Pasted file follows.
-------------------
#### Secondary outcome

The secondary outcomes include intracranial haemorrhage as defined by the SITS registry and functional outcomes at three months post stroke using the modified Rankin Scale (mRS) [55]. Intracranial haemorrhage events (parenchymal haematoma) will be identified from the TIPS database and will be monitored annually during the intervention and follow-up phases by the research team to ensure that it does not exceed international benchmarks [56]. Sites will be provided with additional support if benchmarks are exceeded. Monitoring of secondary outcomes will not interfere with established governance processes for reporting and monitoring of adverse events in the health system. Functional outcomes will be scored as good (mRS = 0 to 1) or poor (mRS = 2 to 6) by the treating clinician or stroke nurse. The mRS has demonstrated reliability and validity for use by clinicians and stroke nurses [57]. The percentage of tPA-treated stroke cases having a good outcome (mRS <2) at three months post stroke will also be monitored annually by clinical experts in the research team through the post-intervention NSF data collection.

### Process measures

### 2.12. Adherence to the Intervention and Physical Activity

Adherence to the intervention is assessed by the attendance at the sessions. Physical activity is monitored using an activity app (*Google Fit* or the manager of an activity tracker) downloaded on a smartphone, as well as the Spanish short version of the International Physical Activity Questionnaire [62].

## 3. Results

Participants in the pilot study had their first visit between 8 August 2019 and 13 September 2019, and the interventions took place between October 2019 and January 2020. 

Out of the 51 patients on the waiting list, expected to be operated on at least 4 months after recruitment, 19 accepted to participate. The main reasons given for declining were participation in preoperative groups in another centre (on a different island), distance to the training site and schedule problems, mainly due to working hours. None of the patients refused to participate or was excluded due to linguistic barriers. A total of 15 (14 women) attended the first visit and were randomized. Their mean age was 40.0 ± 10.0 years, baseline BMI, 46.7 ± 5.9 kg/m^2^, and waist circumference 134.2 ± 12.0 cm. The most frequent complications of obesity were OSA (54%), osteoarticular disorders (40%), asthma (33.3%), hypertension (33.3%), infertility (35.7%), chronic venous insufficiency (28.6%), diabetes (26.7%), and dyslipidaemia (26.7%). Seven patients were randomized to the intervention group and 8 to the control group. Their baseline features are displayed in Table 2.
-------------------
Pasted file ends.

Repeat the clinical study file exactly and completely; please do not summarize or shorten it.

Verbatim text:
#### Secondary outcome

The secondary outcomes include intracranial haemorrhage as defined by the SITS registry and functional outcomes at three months post stroke using the modified Rankin Scale (mRS) [55]. Intracranial haemorrhage events (parenchymal haematoma) will be identified from the TIPS database and will be monitored annually during the intervention and follow-up phases by the research team to ensure that it does not exceed international benchmarks [56]. Sites will be provided with additional support if benchmarks are exceeded. Monitoring of secondary outcomes will not interfere with established governance processes for reporting and monitoring of adverse events in the health system. Functional outcomes will be scored as good (mRS = 0 to 1) or poor (mRS = 2 to 6) by the treating clinician or stroke nurse. The mRS has demonstrated reliability and validity for use by clinicians and stroke nurses [57]. The percentage of tPA-treated stroke cases having a good outcome (mRS <2) at three months post stroke will also be monitored annually by clinical experts in the research team through the post-intervention NSF data collection.

### Process measures

### 2.12. Adherence to the Intervention and Physical Activity

Adherence to the intervention is assessed by the attendance at the sessions. Physical activity is monitored using an activity app (*Google Fit* or the manager of an activity tracker) downloaded on a smartphone, as well as the Spanish short version of the International Physical Activity Questionnaire [62].

## 3. Results

Participants in the pilot study had their first visit between 8 August 2019 and 13 September 2019, and the interventions took place between October 2019 and January 2020. 

Out of the 51 patients on the waiting list, expected to be operated on at least 4 months after recruitment, 19 accepted to participate. The main reasons given for declining were participation in preoperative groups in another centre (on a different island), distance to the training site and schedule problems, mainly due to working hours. None of the patients refused to participate or was excluded due to linguistic barriers. A total of 15 (14 women) attended the first visit and were randomized. Their mean age was 40.0 ± 10.0 years, baseline BMI, 46.7 ± 5.9 kg/m^2^, and waist circumference 134.2 ± 12.0 cm. The most frequent complications of obesity were OSA (54%), osteoarticular disorders (40%), asthma (33.3%), hypertension (33.3%), infertility (35.7%), chronic venous insufficiency (28.6%), diabetes (26.7%), and dyslipidaemia (26.7%). Seven patients were randomized to the intervention group and 8 to the control group. Their baseline features are displayed in Table 2.